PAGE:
While you’re there, if you can’t find Banza at your store, check their ‘where to buy’ section and they should help you find them locally – they’re worth it!
You know the name and you’ve probably eaten this pasta at some time – we mean Barilla, of course! This famous brand has quite a lot of vegan options and also gluten-free ones as well. In fact, if you’re looking for some great pasta recipes then you can check Barilla directly at this link.
You’ll see lots of yummy vegan recipes there to put your Barilla pasta to good use, so be sure to take a peek when you’re feeling puckish – you’ll be happy that you did!
Avoid their egg noodles, but be sure to take a look at Creamette’s dry pasta and you find a huge assortment of ready-to-cook vegan pasta. They have tri-color varieties, elbow macaroni, and even vegan ‘quick cook’ type pasta that can save you time. Check them out the next time that you visit the store and you’ll see for yourself – vegan pasta really isn’t that hard to find at all!
You’ll want to stick with the blue boxes, as De Cecco offers egg pasta as well, but with their blue-cox varieties, you’ve got a wide range of vegan pasta ready to take home and cook up. Double Check the ingredients, of course, but MOST of their offerings are going to be vegan, and as far as those ‘egg pasta’ offerings, you can avoid them easily because they’re bright yellow!
A brand you’ve probably seen in the store already, San Giorgio has some vegan-specific offerings that you can look for and eat with confidence. You can find things like over-ready lasagna noodles, manicotti, quick-cook pasta, and more.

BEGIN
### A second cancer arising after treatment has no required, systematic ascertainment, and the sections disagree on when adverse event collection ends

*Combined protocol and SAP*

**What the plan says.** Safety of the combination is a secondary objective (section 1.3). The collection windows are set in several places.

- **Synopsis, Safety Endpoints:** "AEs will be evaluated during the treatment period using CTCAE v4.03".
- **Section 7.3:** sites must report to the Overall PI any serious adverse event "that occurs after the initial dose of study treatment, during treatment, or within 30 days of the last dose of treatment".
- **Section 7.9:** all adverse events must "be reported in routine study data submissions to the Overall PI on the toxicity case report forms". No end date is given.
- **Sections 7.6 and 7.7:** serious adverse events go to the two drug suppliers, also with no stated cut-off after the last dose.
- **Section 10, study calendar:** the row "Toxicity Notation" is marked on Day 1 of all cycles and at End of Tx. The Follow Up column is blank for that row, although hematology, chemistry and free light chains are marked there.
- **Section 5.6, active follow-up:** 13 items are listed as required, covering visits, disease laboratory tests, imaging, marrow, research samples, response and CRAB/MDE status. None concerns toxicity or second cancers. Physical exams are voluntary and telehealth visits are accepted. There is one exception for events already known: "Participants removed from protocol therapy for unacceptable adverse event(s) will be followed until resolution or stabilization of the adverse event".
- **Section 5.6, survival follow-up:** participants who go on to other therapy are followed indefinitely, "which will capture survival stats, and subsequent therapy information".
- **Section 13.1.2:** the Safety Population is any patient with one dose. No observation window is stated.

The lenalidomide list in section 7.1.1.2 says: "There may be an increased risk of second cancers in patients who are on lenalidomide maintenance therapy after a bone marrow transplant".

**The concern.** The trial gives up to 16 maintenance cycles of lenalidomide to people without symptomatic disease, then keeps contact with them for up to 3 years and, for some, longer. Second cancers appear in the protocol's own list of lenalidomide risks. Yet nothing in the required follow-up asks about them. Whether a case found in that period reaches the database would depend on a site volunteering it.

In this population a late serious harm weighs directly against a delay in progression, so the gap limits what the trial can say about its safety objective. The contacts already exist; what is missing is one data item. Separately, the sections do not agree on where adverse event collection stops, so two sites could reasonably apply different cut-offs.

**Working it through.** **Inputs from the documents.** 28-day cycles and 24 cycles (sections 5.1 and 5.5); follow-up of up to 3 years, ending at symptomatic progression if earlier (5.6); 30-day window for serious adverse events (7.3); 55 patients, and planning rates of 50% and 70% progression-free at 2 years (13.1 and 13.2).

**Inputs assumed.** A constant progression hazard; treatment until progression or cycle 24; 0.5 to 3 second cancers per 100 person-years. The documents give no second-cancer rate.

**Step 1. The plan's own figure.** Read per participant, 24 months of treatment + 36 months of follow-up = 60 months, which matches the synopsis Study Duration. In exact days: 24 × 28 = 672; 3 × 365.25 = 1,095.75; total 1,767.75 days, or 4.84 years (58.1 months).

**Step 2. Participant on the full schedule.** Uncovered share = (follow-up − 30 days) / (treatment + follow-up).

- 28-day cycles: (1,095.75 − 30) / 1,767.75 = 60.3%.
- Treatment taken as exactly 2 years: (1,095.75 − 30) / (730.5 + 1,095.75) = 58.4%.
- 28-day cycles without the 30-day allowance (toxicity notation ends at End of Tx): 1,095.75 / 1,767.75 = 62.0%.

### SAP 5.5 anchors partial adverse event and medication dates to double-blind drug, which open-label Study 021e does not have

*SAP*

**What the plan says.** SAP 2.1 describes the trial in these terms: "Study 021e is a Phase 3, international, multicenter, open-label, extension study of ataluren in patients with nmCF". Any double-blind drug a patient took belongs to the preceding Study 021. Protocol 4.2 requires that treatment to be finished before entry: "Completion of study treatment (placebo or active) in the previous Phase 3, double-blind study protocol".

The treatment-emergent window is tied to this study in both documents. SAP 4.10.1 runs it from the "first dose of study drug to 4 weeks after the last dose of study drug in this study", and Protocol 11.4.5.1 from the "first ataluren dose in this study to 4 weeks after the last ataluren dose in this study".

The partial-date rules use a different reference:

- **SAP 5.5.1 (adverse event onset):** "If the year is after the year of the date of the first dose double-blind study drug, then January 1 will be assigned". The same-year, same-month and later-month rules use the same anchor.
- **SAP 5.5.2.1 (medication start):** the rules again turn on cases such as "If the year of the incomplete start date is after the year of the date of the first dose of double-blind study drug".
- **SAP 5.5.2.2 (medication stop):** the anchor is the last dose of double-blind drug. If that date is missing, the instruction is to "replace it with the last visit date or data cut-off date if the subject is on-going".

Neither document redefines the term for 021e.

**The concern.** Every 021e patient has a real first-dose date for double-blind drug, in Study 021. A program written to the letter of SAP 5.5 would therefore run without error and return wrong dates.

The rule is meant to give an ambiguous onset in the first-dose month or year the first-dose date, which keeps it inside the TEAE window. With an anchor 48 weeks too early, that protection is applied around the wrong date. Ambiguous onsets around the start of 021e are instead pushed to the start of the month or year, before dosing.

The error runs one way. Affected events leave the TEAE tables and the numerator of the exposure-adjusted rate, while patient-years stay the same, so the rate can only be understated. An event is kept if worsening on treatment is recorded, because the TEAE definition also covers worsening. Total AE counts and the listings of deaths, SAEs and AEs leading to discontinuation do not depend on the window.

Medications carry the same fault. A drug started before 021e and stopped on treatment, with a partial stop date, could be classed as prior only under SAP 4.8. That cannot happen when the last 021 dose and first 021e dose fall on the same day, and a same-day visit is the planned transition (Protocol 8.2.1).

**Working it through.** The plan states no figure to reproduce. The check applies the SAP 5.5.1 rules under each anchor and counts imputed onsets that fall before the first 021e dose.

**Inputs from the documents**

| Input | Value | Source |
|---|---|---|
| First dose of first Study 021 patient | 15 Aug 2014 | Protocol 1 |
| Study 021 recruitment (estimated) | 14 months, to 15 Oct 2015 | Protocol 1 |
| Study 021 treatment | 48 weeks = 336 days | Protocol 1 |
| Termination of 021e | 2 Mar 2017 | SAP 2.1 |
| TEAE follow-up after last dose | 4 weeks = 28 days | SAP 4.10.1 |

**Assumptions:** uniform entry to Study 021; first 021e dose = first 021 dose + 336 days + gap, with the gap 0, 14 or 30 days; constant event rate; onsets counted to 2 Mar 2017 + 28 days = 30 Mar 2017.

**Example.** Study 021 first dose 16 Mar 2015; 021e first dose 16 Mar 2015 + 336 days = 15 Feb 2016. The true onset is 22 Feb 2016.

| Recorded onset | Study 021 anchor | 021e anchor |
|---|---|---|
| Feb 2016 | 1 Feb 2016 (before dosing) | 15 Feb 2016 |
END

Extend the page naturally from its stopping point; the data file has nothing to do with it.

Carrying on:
Take a closer look at the San Giorgio the next time you’re at the grocer and you’ll see for yourself – they’re definitely looking out for their vegan customers!
Making your own homemade vegan pasta – only 3 ingredients needed!
One of the best ways to ensure that you’re getting 100% vegan fare is to make some vegan pasta on your own. If you like to cook, it’s also a great excuse to whip something special up and we’ve found a recipe that we think you’re going to love.
This recipe comes from Gemma Stafford and BiggerBolderBaking and gives you a great pasta that tastes wonderful on its own or that you can use as a base for your own kitchen wizardry. Here’s what you’ll need:
- 3 cups of all-purpose flour
- ¾ cup water
- 2 tbsp of olive oil
- In a small container, mix your water and your oil together with a whisk and put it to the side.
- Pour your flour out on a large, clean surface, making a large indention or ‘well’ in the center of the flour’s mass
- Start adding your water into your center ‘well’, gently pushing your flour in, and keep doing this until all of the liquid has been absorbed. You can add a small amount of extra water if needed but try to avoid this for now and simply push the sides together to make a rough ball of dough.
- Knead it for approximately 5 minutes to smooth it up nicely and if it still seems too dry, then give it a stingy ‘splash’ of water and smooth it up a little more. We should be able to make the dough into a nice, smooth ball at this point.
- Wrap the pasta dough ball into some plastic wrap as tightly as you can and put it into the fridge for a minimum of 30 minutes time (but longer is fine). This will help the gluten to develop before we cut and shape the pasta properly.
- Remove the dough from your fridge after it’s had time to settle and separate it into 4 equal pieces. Cover these up for now and prepare a flat sheet as a working surface by sprinkling it with flour, and once you’ve done this then take the first dough ball and put it there.